The ancient city of ‘Dharmakshetra Kurukshetra‘ holds the key to understanding our glorious past dating back to the Vedic times. Every square inch of this city and its outskirts is both historically and archaeologically important. Kurukshetra has been at the helm of many significant events and has faced the brunt of successive Muslim invasions over the years that severely threatened its very existence.
Thanesar which is generally considered to be an extension of Kurukshetra was the capital of the Vardhana dynasty during the reign of Raja Prabhakaravardhana and his successor, the Sanskrit scholar, Maharaja Harshavardhana. This city of great antiquity has innumerable kunds, temples, gurudwaras, battlefield sites and places reminiscent of olden times.
One of the lesser-known archaeological sites in Thanesar is Raja Harsh ka Tila. Raja Harsh ka Tila (mound of Raja Harsha) was unearthed during an excavation conducted by the Archaeological Survey of India (ASI). This mound is located adjacent to Sheikh Chilli’s Tomb in Thanesar.
Excavations at this site have revealed the existence of a settlement starting from the beginning of the Common Era and continuous habitation from the 1st century to the 19th century. So far, six cultural periods have been identified based on the discoveries namely the Kushana period, Gupta period, Post Gupta period, Vardhana period, Rajput period and the periods of the invaders namely Delhi Sultanate and Mughal.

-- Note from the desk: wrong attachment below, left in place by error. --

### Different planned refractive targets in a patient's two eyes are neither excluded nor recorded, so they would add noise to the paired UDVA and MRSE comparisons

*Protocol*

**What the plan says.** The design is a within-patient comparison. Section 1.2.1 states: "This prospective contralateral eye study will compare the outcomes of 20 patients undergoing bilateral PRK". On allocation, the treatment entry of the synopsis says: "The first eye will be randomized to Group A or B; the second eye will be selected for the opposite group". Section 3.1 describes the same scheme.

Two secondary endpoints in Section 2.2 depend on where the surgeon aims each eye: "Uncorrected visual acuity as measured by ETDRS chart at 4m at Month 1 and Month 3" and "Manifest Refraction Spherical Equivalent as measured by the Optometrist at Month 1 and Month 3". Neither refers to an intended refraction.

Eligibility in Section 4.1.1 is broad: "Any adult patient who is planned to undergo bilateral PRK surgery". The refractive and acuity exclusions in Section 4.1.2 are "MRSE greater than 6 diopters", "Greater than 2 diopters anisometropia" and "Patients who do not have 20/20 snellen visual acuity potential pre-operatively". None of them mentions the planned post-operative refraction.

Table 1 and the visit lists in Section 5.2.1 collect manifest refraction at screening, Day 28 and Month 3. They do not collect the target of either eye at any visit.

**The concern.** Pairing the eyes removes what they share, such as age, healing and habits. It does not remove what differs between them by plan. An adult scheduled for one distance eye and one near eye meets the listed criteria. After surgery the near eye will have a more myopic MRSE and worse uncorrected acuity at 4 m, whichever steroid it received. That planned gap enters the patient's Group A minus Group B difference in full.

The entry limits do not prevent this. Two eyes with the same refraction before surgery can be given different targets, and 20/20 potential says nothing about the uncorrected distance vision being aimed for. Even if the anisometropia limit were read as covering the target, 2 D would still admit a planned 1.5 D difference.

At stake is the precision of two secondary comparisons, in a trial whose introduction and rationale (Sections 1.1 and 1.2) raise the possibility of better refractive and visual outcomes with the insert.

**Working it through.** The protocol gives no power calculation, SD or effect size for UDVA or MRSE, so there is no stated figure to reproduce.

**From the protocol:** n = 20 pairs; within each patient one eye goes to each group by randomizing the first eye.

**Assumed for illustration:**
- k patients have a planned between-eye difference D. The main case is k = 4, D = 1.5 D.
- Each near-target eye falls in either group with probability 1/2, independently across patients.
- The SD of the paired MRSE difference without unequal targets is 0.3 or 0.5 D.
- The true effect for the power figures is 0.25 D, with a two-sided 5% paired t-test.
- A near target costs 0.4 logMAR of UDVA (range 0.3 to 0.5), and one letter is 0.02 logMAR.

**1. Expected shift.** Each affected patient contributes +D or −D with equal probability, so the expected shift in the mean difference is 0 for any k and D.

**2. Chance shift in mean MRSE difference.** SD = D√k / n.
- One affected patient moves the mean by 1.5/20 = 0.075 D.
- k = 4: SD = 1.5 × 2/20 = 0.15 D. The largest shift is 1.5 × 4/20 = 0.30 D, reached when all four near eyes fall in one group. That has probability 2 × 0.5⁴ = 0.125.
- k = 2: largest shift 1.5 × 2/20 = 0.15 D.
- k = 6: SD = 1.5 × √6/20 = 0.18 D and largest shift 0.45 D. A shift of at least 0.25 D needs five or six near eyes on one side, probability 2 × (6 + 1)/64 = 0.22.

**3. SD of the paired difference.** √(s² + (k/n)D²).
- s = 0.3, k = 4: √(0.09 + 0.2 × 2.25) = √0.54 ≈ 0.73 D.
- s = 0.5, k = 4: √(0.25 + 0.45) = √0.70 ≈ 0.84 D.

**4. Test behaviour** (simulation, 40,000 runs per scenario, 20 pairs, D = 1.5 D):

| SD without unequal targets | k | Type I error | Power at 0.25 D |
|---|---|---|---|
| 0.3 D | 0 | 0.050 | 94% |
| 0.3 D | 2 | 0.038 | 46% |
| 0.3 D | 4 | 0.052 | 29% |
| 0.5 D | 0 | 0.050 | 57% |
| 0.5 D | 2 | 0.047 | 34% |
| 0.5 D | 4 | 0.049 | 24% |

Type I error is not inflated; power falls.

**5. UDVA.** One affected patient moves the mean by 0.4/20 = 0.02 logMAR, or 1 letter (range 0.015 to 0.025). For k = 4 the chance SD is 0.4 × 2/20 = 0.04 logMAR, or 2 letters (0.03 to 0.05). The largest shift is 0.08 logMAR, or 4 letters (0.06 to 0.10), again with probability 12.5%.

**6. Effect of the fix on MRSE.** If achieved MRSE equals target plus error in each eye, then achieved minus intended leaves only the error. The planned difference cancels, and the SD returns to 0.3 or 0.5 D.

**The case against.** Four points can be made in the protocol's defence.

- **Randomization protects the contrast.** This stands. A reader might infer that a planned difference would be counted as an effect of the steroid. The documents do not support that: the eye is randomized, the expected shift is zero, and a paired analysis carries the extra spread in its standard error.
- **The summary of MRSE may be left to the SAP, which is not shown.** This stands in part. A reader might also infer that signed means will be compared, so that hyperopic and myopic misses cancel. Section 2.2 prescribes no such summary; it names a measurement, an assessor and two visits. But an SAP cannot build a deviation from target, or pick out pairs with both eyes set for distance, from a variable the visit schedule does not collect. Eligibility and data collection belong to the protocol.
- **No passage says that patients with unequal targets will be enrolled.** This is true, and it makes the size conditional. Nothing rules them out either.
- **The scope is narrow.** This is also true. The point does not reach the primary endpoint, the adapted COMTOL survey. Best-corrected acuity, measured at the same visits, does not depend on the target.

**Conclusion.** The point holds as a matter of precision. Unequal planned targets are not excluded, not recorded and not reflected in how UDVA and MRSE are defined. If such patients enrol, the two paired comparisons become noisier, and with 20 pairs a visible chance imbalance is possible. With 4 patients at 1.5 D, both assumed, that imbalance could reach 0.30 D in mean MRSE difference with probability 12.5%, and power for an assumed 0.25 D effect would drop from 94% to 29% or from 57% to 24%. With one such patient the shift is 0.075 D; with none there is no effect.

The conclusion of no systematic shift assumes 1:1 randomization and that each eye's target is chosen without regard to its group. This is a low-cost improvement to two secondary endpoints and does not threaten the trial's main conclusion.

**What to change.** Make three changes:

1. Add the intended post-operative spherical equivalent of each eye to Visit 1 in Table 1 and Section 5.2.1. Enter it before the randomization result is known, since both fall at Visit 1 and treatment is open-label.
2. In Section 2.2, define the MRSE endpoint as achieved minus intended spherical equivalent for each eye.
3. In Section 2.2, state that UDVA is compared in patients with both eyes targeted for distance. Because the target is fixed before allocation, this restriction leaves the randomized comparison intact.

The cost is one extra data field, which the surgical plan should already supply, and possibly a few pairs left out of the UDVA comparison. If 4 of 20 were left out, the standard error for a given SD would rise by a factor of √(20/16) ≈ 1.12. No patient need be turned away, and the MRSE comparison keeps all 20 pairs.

This mound is 750 metres wide and 1 km long and stands about 15 to 18 metres above the ground. Painted Grey Ware believed to be from the Kushana period and Red Polished Ware of the Post Gupta period have been found in the mound.
Several brick structures belonging to these two periods have been unearthed. The assessment of the time period has been made based on the size and shape of bricks and method of construction. Structural fragments of a garden complex and buildings belonging to the Delhi Sultanate and Mughal period have been found.
Antiquities of various periods have also been found which raises the question of what really existed in this mound. It would be interesting to understand the settlement pattern and layout, cultural influences, religious beliefs and architectural style of the various periods.
Written by Lakshmi Subramanian
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